Although I started Horns by Joe Hill (2010) last October for a little Hallowe’en fun, I went on a writing streak while taking a two-month poetry workshop, and ended up setting it aside for a while. I find it irksome to do that but sometimes it’s unavoidable! When the workshop ended in December I made myself a pile of the reading I had to catch up on and this book was amongst them.
It’s about a young man that grows horns. I won’t provide more of a synopsis here because I would not want to spoil the plot, but I will encourage those who like this dark subject matter to read it. I very much enjoyed the writing, the conceit, and the non-linear execution. I enjoy, and maybe even favour Third Person Limited.
I do have a favourite scene–which involve snakes, fire, and a monologue. Dark? Definitely. But so very complex at the same time; it was not just scary for the sake of fear, it was scary that included a certain, I want to say buildup of feelings and reasoning behind it.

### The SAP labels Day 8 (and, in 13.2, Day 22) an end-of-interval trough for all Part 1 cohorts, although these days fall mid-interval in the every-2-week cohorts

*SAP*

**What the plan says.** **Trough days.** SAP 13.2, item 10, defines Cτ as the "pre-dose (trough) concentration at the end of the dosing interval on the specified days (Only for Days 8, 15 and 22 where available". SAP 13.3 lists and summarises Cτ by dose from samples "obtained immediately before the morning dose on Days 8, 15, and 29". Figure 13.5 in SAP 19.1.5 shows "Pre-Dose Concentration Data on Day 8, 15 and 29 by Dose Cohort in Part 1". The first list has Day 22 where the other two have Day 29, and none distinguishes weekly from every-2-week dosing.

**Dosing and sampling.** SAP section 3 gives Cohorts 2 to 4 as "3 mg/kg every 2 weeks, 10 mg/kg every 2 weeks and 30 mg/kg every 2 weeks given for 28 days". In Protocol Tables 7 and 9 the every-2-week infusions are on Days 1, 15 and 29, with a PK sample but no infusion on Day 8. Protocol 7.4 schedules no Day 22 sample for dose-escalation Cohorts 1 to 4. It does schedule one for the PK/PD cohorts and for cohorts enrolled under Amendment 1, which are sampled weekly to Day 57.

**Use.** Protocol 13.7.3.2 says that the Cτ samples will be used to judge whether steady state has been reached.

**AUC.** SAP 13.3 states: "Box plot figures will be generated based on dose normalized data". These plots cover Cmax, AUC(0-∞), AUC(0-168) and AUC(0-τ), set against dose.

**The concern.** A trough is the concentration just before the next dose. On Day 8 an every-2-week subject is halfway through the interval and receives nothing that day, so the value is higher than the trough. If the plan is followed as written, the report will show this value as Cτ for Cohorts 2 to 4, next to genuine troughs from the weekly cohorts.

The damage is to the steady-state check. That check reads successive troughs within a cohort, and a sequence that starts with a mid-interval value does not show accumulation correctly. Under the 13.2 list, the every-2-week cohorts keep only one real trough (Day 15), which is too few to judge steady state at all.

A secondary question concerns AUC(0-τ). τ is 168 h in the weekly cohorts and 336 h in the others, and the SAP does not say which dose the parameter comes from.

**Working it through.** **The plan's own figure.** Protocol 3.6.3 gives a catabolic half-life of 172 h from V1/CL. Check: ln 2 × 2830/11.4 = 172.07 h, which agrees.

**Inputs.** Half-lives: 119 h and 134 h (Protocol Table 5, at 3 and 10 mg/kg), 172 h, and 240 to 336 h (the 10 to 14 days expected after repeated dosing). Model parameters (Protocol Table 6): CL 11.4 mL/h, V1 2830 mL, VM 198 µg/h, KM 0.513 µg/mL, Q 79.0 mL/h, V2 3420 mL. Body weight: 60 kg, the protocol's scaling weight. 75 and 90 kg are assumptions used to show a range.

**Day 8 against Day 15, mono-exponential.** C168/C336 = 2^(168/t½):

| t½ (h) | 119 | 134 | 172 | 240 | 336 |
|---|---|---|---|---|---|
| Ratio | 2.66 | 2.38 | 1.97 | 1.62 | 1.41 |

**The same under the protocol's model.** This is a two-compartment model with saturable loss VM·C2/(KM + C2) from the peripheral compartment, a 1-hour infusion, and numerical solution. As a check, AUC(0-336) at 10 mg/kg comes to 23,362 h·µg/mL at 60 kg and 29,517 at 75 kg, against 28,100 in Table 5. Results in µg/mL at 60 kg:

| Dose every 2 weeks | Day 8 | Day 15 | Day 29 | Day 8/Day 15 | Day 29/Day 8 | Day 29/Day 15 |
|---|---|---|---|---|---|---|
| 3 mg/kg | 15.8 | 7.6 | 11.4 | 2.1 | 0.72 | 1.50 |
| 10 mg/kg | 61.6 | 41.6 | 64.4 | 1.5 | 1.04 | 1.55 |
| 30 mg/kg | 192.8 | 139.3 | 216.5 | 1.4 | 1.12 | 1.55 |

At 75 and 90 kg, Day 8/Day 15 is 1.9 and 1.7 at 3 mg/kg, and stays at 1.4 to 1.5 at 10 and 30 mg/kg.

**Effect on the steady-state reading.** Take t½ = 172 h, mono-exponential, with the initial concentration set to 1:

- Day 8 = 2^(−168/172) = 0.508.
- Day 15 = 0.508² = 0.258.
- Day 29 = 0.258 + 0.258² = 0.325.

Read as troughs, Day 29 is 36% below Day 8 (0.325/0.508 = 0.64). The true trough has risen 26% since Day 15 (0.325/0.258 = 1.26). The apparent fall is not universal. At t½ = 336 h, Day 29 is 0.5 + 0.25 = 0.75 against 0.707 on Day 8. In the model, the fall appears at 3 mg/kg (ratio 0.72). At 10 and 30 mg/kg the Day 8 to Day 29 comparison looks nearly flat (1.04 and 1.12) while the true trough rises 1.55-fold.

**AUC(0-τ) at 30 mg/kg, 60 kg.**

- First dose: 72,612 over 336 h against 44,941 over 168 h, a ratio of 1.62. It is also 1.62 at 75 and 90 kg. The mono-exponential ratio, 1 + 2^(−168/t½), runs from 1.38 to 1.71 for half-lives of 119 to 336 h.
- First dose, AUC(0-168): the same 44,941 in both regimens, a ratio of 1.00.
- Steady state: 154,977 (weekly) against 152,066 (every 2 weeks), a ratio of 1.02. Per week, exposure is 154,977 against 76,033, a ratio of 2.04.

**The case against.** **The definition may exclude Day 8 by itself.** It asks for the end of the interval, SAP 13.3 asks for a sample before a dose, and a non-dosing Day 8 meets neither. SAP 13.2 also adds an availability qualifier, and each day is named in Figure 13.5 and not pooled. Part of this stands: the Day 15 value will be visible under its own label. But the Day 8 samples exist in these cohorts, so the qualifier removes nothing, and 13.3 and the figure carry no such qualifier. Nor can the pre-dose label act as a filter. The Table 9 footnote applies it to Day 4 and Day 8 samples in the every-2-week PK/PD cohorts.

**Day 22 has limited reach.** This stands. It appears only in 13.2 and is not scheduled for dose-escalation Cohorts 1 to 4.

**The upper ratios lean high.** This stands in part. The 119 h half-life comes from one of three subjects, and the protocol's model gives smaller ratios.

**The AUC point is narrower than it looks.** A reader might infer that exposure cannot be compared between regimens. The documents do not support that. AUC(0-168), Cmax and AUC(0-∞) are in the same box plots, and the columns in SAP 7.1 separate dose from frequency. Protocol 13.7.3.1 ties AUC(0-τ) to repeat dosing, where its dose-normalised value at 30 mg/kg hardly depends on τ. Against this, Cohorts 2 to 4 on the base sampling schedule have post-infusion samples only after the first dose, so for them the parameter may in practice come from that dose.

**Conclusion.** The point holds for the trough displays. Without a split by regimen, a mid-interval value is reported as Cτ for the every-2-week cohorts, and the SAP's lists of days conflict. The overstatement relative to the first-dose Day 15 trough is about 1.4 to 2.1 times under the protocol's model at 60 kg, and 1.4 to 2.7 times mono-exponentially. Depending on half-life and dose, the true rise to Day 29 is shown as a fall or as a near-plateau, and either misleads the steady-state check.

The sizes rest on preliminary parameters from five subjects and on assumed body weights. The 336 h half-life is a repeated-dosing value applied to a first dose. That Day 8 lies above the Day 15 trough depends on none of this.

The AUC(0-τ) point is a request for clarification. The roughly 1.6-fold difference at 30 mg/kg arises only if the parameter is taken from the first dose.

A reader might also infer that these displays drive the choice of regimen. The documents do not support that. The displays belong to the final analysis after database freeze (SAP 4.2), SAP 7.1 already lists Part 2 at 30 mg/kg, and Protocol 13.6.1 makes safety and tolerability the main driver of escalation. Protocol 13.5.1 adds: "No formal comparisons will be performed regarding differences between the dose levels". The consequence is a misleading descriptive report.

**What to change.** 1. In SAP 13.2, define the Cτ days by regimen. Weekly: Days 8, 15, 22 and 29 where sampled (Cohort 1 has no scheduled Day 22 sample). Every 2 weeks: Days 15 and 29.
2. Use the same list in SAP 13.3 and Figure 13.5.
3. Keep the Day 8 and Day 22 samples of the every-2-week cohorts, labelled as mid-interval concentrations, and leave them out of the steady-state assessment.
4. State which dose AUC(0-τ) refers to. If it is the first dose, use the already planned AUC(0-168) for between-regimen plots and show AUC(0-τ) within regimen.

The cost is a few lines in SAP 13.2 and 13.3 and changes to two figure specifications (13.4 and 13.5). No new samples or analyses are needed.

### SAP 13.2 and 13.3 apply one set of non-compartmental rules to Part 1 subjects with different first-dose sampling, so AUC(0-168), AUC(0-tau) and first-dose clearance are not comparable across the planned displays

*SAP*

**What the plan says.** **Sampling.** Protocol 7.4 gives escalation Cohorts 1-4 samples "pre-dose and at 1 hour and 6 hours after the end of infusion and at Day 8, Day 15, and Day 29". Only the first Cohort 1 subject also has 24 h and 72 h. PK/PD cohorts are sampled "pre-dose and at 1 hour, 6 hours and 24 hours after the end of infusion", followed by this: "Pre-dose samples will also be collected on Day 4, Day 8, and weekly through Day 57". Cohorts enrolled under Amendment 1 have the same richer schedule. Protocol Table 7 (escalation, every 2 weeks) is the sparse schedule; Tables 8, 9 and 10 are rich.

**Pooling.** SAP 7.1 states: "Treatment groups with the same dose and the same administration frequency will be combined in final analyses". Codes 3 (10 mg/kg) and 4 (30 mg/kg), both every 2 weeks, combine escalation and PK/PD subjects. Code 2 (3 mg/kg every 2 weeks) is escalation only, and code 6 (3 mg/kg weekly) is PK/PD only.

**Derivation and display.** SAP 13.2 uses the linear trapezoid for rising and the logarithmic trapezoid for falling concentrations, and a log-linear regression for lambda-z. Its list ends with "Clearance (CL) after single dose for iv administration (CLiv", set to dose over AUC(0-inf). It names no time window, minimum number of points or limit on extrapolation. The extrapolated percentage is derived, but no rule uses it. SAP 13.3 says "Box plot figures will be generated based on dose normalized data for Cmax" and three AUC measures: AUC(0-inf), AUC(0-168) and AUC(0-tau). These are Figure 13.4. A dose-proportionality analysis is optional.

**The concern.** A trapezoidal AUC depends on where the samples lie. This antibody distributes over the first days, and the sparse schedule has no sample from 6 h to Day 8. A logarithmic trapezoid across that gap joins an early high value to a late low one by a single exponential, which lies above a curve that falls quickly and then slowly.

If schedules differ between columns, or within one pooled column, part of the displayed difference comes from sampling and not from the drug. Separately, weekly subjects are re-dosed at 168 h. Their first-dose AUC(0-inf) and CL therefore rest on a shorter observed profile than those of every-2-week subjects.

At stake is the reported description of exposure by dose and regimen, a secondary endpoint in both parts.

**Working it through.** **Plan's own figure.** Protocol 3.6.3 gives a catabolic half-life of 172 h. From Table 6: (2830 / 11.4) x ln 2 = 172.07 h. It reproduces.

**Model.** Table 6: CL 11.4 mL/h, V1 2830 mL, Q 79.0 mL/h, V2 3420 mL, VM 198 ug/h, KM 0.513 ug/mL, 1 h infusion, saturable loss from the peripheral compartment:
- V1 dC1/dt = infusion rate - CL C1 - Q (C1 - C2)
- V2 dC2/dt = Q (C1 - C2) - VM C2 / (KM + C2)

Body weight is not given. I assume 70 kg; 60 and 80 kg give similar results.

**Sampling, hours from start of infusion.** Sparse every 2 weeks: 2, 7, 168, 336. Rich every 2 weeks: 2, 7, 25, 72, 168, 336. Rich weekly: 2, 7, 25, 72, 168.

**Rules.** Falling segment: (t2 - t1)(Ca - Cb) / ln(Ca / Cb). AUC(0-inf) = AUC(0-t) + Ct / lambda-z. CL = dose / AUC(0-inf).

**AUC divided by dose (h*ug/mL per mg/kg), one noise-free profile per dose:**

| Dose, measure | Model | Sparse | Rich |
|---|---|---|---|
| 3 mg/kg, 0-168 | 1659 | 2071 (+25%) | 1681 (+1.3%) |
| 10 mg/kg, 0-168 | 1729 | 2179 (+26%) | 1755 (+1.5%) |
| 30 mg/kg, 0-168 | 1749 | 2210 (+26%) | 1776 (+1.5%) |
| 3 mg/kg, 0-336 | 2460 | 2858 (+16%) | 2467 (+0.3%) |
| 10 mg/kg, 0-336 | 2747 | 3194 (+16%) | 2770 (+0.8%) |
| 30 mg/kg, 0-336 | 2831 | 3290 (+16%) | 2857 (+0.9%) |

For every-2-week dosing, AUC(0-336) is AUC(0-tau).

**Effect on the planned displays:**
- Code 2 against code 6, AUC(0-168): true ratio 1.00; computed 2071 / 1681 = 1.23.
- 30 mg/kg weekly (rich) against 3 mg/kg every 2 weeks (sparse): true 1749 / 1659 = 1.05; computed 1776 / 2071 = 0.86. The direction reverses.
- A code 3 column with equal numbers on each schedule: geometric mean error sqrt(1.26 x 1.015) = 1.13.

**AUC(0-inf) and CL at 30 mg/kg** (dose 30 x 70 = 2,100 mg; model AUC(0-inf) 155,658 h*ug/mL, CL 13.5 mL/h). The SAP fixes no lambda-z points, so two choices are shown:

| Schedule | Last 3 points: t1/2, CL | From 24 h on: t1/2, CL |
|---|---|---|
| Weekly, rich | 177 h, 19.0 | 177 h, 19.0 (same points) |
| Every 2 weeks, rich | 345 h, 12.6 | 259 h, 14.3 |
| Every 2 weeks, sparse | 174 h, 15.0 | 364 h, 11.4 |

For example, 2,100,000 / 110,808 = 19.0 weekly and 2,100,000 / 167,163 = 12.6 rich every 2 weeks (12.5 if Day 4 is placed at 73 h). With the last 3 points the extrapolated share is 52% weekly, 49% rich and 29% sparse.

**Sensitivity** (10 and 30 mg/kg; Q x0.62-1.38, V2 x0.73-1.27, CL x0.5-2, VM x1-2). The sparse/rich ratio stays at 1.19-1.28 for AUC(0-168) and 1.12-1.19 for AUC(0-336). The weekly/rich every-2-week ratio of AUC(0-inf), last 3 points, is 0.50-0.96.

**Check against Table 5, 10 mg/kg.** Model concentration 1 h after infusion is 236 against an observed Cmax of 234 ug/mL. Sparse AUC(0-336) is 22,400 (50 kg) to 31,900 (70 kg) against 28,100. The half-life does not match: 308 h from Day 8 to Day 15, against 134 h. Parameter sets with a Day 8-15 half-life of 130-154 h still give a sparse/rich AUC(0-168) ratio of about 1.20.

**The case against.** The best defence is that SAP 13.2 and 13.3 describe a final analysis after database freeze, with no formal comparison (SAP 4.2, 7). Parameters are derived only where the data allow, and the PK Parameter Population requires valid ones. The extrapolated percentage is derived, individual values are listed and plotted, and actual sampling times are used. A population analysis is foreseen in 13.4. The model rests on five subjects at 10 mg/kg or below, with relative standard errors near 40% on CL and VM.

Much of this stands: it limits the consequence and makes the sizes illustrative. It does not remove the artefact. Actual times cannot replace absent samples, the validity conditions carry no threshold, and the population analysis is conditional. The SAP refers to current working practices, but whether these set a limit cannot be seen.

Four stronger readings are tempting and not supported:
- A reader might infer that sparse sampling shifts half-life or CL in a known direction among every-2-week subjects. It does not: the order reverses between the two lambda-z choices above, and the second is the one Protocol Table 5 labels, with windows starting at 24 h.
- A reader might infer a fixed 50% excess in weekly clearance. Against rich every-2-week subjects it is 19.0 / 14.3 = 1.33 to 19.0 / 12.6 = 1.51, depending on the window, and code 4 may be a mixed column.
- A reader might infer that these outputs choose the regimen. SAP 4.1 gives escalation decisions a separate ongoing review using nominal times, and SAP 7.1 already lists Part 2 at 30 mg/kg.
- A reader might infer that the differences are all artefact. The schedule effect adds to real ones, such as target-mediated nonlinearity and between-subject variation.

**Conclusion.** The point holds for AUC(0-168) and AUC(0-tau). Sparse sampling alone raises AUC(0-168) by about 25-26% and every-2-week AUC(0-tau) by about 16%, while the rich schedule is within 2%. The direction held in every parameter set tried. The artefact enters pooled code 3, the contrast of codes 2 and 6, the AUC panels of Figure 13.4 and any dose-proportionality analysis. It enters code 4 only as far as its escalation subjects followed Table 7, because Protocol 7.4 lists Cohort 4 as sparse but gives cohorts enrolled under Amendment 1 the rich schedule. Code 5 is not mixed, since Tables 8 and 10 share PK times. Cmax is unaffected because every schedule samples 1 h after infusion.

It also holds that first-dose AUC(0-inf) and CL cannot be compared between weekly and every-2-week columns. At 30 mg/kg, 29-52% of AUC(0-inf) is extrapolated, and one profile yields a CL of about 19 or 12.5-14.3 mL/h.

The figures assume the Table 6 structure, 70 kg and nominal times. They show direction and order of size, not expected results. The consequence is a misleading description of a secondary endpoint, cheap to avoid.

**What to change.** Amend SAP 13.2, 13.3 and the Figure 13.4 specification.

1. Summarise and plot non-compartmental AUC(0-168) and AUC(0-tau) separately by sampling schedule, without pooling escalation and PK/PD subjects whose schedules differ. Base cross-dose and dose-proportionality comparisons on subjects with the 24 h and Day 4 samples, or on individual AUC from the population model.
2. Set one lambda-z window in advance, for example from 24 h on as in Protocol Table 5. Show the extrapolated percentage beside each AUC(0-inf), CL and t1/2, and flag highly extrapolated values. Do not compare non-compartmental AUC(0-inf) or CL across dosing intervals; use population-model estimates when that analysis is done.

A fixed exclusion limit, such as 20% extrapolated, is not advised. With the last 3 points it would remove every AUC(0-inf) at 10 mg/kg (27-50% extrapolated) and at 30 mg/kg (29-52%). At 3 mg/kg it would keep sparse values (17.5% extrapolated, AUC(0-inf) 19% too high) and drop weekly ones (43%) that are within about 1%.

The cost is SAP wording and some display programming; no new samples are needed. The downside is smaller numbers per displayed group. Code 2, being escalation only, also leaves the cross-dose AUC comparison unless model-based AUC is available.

Joe Hill’s first book won the Bram Stoker award for best first novel in the category of Horror, however, psychological thriller is what I would call Horns; there is mystery and intrigue, a love triangle (spoiler alert!), and a delving into human nature, which I am afraid, is not very positive.
On a side note, the book includes a short story that was also published in the compilation Stories by Neil Gaiman and Al Sarrantonio that is worth a browse.
Last week, I saw the film based on Horns starring Daniel Radcliffe, and I thought it was true enough to the book that I can say it was good. Things are missing and things are added, but that is only a natural part of the process of book-to-movie.